A couple of years ago, I wrote a library that basically aimed to be "like AutoMapper but supporting instantiate-by-constructor" (actually, I started it with the intention of it being an extension to AutoMapper to support instantiate-by-constructor - which it can still be used as - but then it took on a bit of a life of its own and became happy to stand on its own two feet). Earlier this year, I updated it to support optional constructor arguments and thought I'd look at how the performance of the library compared to AutoMapper. My library has less functionality than AutoMapper (though it does, of course, have the automated instantiate-by-constructor feature, which AutoMapper does not - the reason I wrote the library!) but by doing less and using compiled expressions for the entire translation, it tackled the example I was using (which was not chosen to try to game the system in any way, incidentally) 100x faster for each translation. Which just goes to show that if you avoid work you don't need to do (like the micro-optimisations above) and speed up the big slow bits (replacing repeated reflection with compiled expressions) you can get serious gains! You can read about it in Reflection and C# optional constructor arguments.. just in case you want to pick holes in my reasoning :)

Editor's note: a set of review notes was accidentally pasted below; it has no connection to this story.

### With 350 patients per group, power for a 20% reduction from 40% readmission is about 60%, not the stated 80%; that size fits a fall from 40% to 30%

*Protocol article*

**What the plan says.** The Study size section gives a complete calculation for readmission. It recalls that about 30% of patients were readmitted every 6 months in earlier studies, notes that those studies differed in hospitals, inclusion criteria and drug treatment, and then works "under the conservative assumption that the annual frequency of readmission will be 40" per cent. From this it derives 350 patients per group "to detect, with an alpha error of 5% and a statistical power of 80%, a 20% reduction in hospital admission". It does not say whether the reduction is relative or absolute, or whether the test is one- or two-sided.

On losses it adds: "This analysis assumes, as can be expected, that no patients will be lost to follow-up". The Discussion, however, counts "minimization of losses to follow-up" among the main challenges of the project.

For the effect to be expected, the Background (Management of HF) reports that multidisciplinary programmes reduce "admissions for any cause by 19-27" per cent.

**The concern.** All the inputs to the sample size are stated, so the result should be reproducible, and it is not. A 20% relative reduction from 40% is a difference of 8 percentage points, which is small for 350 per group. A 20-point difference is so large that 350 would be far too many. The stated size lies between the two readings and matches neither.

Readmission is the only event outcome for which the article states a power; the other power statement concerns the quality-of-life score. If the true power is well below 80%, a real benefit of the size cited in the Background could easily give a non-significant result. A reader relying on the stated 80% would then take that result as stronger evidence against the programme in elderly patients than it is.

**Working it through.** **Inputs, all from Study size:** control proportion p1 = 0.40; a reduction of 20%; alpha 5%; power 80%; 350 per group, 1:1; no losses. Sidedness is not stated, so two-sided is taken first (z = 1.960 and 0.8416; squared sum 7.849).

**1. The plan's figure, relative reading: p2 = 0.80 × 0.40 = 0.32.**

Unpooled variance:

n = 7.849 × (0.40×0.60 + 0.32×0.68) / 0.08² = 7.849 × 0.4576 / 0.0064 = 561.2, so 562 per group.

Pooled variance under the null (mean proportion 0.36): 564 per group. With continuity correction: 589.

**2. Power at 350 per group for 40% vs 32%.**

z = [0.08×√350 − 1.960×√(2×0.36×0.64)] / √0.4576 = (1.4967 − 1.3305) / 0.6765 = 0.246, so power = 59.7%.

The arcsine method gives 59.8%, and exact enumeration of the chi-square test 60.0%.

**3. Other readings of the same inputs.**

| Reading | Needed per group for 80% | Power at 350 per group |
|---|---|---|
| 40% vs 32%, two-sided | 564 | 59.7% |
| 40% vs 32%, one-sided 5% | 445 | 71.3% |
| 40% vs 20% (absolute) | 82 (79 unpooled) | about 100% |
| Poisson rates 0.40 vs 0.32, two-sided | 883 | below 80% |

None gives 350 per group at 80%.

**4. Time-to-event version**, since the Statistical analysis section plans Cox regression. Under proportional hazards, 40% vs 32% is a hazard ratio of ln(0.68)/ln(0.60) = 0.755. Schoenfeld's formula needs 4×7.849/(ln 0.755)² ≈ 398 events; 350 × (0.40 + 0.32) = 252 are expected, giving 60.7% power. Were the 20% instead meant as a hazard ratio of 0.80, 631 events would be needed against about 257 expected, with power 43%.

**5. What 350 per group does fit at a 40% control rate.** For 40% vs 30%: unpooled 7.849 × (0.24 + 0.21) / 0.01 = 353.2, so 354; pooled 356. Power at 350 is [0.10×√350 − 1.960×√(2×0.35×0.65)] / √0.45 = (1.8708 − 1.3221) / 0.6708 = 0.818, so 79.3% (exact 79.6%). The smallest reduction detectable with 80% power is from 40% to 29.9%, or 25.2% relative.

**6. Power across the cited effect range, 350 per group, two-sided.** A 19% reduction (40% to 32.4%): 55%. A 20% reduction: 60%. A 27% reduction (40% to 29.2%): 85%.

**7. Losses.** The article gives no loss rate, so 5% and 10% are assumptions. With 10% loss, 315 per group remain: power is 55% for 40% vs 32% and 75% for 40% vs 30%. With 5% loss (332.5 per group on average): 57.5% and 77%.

Posted at 23:07

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A follow-up to "Implementing F#-inspired 'with' updates in C#"

A couple of weeks ago, I was talking about a way to structure an "UpdateWith" method that immutable classes in C# could have so that callers can change one or more properties in a single call, resulting in a new instance of the class. Presuming, of course, that the new property values varied from the old values - otherwise the original instance should be returned (there's no point creating a new instance to represent the exact same data when the containing type is an immutable "value"). Feel free to go read Implementing F#-inspired "with" updates for immutable classes in C# if you didn't already!